- Spokes has rightly questioned the clarity of the financial transactions that are involved in investing in cycling and walking infrastructure. … Why is it so complicated? I ask the Government to make it as transparent as possible and to be really proud of the investment. It can have a single budget line or two for “Walking infrastructure” and “Cycling infrastructure”. …at the end of the line can be a figure that is 10 per cent of the transport budget.
- [The Green amendment, which Derek didn’t accept] “reaffirms the Scottish Government’s target of 10% of journeys to be made by bike by 2020; notes the estimate by Spokes that active travel funding in the 2015-16 draft budget is lower than in the previous year; calls on the Scottish Government to reverse this cut and substantially increase funding for active travel; notes the ongoing debate and research into the introduction of presumed liability in relation to road accidents, and urges local authorities to meet growing demand for high-quality walking and cycling infrastructure, extend 20mph speed limits in built-up areas and provide walking and cycling training opportunities to every child in Scotland”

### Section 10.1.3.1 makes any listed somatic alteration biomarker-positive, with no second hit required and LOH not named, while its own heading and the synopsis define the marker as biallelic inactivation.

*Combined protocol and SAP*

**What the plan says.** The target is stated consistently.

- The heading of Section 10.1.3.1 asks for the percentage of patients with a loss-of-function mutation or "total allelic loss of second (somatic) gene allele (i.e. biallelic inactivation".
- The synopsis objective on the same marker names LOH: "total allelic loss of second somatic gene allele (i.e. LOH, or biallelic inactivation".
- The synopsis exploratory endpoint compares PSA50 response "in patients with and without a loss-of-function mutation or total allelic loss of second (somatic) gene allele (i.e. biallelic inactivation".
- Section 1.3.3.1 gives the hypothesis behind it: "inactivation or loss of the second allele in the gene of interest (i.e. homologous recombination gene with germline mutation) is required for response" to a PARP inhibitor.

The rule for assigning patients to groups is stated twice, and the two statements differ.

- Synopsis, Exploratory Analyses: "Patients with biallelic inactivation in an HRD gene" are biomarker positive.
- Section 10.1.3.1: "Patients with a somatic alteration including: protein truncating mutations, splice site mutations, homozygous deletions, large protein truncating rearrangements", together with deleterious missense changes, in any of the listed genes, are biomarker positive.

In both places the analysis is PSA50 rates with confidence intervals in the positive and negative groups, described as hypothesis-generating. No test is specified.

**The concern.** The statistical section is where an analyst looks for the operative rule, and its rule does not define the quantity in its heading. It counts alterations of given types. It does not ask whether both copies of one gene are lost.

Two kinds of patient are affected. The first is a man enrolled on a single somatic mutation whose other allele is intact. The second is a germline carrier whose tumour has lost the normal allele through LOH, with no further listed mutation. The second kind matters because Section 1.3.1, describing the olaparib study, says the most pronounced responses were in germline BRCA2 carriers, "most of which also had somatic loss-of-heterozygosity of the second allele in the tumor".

Nanette Milne (North East Scotland). More good stuff, and again the data that exposes the lack of progress in active transport is highlighted. Derek responds with a bit of irrelevant political sniping.
- …statistics show that seven deaths occur every day in Scotland due to inactivity.
- Given that obesity is currently estimated to cost the national health service more than £300 million a year, we can judge the significant financial benefits to be gained from improving our national health by increasing our physical activity.
- The Government’s national performance indicator on increasing the proportion of journeys to work that are made by public or active transport has decreased from 31.2 to 30.7 per cent. In 2013, only 23 per cent of such journeys were made on foot, even though half of all of them were of less than 3km.
- The number of children walking to school is stuck at about 50 per cent, with 20 per cent of morning peak traffic still taking children to school, although most primary school children live less than 1.5 miles from their school